We caught up with Shu Han Lee, author of the brilliant book Chicken and Rice. We spoke about everything from her favourite recipe from the book to what’s in her fridge.
Can you tell us a bit more about your cookbook?
Chicken and Rice is a collection of Southeast Asian recipes with a strong focus on local seasonal ingredients – basically the way I cook! Growing up in a food-obsessed nation, and inspired by all that I learnt from working part-time at the farmers’ market in my student years, I’ve learnt to adapt traditional recipes with the best of what the UK has to offer that time of the year.
If you had to pick one recipe to show off what your book will be about, which one would it be and why?
Mum’s Fail-safe Greens. I do this with any vegetable that’s in season (rainbow chard was the one used in the book). While a vegetable dish, this is hardly vegetarian, being stir-fried with dried shrimps and garlic. It exemplifies the Asian approach to eating – we don’t shy away from meat or seafood, but rather than treating it like the star of a meal, we use them as a complement, or in this case, to add flavour to the dish.
Here at The Happy Foodie, we’re totally obsessed with cookbooks. Can you tell us a bit about the favourites in your collection?
Made in India by a fellow Fig Tree Penguin author, Meera Sodha. Her approach to Indian cooking is very much similar to mine with Southeast Asian cooking– simple, fresh and not at all pedantic.
Pok Pok is one of my favourites for Thai cooking; Andy Ricker is an inspiration for his dedication to Thai cooking, having spent 20 years there! I can’t flip a page without mentally bookmarking the recipe.
Every Grain of Rice by Fuschia Dunlop, a combination of the reasons why I love the above two. It’s clean, simple food by a chef who’s committed herself to learning about the vast and fascinating cuisine of China.
Is there an ingredient you are really enjoying cooking with at the moment?
Since it is February, purple sprouting broccoli. I think the asparagus season is overhyped; purple sprouting broccoli, to me, is the vegetable that really signifies the change of the seasons. It’s got such great flavour – nutty, sweet and crisp – you don’t need to do much to it. Steam and then drizzle with soy sauce, sesame oil and fried shallots; or throw into your stir-fry with extra garlic.
What excites you about the British food world at the moment?
Britain never was really known for its food; I, for one, wasn’t thrilled about the food prospect when I first moved here. I think the general attitude in the past used to be one of apathy and what’s changed now is that people actually get excited about their food, and celebrate new flavours and techniques from other cultures. London, especially, has become such a fantastic melting pot of cultures from all around the world that we don’t bat an eye when we see things like kimchi on the menu.
What’s your comfort food?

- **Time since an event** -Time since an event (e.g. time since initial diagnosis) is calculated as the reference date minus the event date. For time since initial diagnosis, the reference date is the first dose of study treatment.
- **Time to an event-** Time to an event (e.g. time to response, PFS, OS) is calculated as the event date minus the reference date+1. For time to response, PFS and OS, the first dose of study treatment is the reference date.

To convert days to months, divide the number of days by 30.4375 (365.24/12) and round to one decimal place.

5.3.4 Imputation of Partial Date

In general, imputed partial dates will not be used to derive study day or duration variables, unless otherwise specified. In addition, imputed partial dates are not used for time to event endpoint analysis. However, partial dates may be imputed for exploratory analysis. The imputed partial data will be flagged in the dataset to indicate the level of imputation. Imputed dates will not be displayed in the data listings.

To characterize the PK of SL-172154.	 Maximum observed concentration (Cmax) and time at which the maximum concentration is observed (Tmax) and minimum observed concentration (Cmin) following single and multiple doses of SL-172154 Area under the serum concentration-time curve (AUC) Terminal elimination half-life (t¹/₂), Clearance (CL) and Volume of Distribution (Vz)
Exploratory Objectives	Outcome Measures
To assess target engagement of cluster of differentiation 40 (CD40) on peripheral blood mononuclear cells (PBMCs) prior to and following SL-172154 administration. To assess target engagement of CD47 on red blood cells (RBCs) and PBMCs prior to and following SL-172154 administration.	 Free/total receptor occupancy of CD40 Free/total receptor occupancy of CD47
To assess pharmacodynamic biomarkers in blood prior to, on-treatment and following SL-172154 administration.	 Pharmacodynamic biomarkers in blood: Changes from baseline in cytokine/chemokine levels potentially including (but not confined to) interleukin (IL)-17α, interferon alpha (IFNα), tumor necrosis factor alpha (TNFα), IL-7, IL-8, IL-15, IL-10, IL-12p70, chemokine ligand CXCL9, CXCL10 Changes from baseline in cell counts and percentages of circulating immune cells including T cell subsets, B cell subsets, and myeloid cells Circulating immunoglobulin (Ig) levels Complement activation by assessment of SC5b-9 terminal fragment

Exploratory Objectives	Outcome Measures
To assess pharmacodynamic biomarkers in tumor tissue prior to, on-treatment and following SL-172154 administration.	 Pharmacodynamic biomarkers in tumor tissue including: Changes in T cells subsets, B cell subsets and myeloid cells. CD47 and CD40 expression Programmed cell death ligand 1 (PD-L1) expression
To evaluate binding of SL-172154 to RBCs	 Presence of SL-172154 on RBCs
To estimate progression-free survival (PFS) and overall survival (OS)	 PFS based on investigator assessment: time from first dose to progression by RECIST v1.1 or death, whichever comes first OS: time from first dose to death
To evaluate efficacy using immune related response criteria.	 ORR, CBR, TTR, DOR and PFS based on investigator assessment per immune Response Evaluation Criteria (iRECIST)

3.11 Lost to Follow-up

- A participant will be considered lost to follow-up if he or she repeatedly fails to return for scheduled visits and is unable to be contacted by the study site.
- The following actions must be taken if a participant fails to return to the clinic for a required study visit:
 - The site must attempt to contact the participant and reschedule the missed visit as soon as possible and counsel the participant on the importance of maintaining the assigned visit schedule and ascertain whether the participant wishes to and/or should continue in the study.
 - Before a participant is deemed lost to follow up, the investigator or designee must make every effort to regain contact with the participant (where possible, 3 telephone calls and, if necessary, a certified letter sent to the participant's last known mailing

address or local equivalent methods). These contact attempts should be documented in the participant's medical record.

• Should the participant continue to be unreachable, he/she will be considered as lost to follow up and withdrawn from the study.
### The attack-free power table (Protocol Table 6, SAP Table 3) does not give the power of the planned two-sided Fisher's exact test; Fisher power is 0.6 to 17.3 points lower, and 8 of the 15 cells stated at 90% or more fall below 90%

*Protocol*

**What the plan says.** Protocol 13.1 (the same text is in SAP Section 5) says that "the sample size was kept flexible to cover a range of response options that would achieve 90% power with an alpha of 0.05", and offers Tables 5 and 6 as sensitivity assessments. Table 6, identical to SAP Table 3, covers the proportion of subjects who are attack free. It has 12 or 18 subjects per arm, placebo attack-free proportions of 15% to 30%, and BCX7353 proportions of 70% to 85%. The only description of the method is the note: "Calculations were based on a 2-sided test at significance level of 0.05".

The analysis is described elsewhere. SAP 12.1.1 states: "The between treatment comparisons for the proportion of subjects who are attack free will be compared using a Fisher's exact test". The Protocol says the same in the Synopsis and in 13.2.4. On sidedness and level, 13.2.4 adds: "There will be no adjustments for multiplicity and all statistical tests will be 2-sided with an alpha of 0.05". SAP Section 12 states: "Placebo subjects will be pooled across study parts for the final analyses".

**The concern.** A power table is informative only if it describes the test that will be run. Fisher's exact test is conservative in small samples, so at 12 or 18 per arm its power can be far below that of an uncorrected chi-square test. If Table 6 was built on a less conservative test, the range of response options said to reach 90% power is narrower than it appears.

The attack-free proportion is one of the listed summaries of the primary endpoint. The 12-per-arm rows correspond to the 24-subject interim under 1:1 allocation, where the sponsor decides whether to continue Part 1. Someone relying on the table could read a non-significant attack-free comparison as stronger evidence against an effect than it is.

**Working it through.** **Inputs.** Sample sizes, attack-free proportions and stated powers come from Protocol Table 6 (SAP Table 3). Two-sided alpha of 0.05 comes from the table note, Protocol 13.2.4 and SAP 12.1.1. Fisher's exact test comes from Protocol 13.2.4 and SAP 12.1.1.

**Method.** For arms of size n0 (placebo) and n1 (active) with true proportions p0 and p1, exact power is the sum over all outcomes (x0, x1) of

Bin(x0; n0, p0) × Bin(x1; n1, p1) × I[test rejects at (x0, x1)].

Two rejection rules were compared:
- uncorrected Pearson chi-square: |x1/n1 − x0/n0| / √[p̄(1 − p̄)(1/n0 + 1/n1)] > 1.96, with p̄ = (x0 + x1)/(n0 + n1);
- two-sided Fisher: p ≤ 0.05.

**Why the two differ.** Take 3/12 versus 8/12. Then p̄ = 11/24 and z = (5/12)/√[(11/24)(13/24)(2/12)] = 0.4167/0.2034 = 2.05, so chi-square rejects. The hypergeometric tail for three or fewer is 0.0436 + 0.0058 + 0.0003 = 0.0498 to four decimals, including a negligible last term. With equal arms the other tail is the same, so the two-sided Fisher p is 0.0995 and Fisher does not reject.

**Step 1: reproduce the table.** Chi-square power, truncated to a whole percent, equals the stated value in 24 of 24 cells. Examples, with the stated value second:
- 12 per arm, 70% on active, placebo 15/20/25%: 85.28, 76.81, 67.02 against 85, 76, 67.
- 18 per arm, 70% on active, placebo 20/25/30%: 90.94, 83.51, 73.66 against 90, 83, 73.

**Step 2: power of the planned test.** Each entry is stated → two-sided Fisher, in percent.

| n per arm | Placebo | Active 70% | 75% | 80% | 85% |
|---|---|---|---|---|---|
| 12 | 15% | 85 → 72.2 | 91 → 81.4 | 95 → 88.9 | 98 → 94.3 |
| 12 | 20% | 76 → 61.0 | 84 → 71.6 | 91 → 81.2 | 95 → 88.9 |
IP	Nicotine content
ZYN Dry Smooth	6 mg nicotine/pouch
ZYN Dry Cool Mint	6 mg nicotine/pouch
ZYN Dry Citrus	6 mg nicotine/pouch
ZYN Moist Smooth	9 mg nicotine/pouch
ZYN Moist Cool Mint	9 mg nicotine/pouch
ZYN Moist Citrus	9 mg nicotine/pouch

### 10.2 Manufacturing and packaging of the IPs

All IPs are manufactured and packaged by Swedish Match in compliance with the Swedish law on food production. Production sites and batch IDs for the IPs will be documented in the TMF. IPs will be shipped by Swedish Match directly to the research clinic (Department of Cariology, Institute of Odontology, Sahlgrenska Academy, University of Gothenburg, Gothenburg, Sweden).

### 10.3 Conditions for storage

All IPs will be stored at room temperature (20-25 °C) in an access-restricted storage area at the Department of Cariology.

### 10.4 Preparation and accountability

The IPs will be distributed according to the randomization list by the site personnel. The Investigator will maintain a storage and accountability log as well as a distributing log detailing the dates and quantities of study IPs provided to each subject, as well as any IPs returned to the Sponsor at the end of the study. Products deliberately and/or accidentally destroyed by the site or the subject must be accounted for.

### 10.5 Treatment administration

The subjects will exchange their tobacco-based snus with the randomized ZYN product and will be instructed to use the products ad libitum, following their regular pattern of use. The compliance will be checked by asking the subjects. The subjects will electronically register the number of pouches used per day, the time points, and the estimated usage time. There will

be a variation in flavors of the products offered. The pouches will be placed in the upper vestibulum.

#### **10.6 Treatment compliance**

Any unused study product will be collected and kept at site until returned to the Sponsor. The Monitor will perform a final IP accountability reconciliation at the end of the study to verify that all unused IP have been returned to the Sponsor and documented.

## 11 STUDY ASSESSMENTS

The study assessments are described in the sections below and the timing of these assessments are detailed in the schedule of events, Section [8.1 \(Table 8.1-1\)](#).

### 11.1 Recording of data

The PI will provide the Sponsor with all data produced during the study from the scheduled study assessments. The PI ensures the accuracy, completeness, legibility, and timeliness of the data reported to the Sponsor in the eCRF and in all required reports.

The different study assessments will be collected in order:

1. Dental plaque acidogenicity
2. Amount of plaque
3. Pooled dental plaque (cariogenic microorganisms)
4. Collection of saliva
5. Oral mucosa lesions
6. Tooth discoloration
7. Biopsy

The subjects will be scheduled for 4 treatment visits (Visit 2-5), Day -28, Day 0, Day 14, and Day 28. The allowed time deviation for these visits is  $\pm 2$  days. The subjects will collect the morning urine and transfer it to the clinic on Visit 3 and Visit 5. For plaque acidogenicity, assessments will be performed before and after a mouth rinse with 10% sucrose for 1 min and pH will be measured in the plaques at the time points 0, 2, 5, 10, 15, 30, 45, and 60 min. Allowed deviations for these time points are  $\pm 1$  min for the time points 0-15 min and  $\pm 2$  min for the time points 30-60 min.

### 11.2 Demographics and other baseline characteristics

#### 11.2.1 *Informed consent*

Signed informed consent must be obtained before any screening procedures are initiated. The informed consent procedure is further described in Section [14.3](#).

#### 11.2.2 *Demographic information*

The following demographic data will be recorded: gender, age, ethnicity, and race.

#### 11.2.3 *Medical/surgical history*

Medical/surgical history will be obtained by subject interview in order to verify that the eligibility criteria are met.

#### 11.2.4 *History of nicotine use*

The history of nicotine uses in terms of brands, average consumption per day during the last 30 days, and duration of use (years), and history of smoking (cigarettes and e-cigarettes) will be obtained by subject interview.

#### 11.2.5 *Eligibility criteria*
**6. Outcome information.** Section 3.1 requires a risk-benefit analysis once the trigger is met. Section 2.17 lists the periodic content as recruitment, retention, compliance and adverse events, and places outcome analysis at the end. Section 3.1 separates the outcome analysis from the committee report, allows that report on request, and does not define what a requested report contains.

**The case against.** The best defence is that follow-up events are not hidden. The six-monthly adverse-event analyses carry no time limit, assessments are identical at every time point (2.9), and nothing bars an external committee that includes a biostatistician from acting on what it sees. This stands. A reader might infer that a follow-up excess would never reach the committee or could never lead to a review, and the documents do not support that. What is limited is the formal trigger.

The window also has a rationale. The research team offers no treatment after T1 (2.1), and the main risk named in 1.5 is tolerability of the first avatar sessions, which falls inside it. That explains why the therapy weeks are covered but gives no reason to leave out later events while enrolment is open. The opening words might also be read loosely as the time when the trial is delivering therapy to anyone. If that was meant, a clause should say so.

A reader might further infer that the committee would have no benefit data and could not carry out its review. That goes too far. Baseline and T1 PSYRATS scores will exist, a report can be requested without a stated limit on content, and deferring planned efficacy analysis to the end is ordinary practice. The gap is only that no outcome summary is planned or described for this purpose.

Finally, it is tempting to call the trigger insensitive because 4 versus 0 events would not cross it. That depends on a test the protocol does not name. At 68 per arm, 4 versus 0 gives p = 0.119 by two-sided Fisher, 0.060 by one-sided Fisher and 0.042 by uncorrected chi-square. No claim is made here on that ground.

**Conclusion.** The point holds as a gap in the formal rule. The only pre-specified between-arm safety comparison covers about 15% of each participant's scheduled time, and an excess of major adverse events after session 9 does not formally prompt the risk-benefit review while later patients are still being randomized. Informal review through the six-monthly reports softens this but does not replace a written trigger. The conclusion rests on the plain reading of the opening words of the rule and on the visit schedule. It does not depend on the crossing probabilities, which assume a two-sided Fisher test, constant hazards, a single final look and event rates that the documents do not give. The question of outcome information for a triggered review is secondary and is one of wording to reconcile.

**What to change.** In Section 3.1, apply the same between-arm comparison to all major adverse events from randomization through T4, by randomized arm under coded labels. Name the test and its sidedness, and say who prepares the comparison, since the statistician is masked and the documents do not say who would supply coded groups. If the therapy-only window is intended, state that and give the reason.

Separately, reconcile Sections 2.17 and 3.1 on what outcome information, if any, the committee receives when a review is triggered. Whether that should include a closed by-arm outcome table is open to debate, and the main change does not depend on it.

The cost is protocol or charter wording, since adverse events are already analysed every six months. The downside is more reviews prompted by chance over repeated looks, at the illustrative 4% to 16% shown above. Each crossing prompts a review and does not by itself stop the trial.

Congee. It’s the best thing the day after a crazy night out, or after a holiday with too much rich indulgent foods.
If we had a look in your fridge, what would we be bound to find?
Coriander, miso, fermented shrimp paste, some kind of pickle, and leftovers from the night before because I always cook too much.
Are you from a family of great cooks? How did you get interested in cooking and food?
My mum is a brilliant cook. Being the eldest daughter, she started cooking for her whole family at the age of 10. I wish I could say I grew up throwing things into woks and pounding spice pastes, but Mum never let us into the kitchen. Like all Asian mums, she believed time should be spent on studying and the piano; and any chance I got to help her in the kitchen only came as a reward after I’ve finished my homework. I really only learnt to cook when I moved to London for my studies at Central Saint Martins. It’s a mixture of greed, hunger and curiosity that led me to cooking. I’m obsessed when I find something I’m passionate about, and would do long Skype sessions with Mum, or test 8 recipes for a dish till I find one I like.
Where’s your favourite place to eat out?
I’m very lazy to travel beyond my area, so thankfully the East and North of London are full of amazing places.
Salvation in Noodles (Dalston) for amazing Vietnamese noodle soup bowls and fish sauce wings. Rochelle Canteen (Shoreditch), for great simple seasonal British cooking. I also like that it’s tucked away in an old boy’s school and only open weekday afternoons – the fact that I’m there means I’d scored an afternoon off, so I’m already there feeling very pleased about myself. The Good Egg (Stoke Newington) for amazing brunches (think New York diner meets Ottolenghi). Broadway market (Hackney) on a Saturday, where I can wander about grazing non-stop. I almost always get a Taiwanese steamed pork bun from Bao, and a nice sourdough loaf from the nearby e5 Bakehouse.
Let’s play foodie Cluedo. You can cook one dish, for one person, in one location. Who, what and where?
Barbecued sambal mackerel or lemon sole, by the beach (and in summer of course). I can’t pick just one person; it will feel like an awkward date and barbecues are more fun with more people.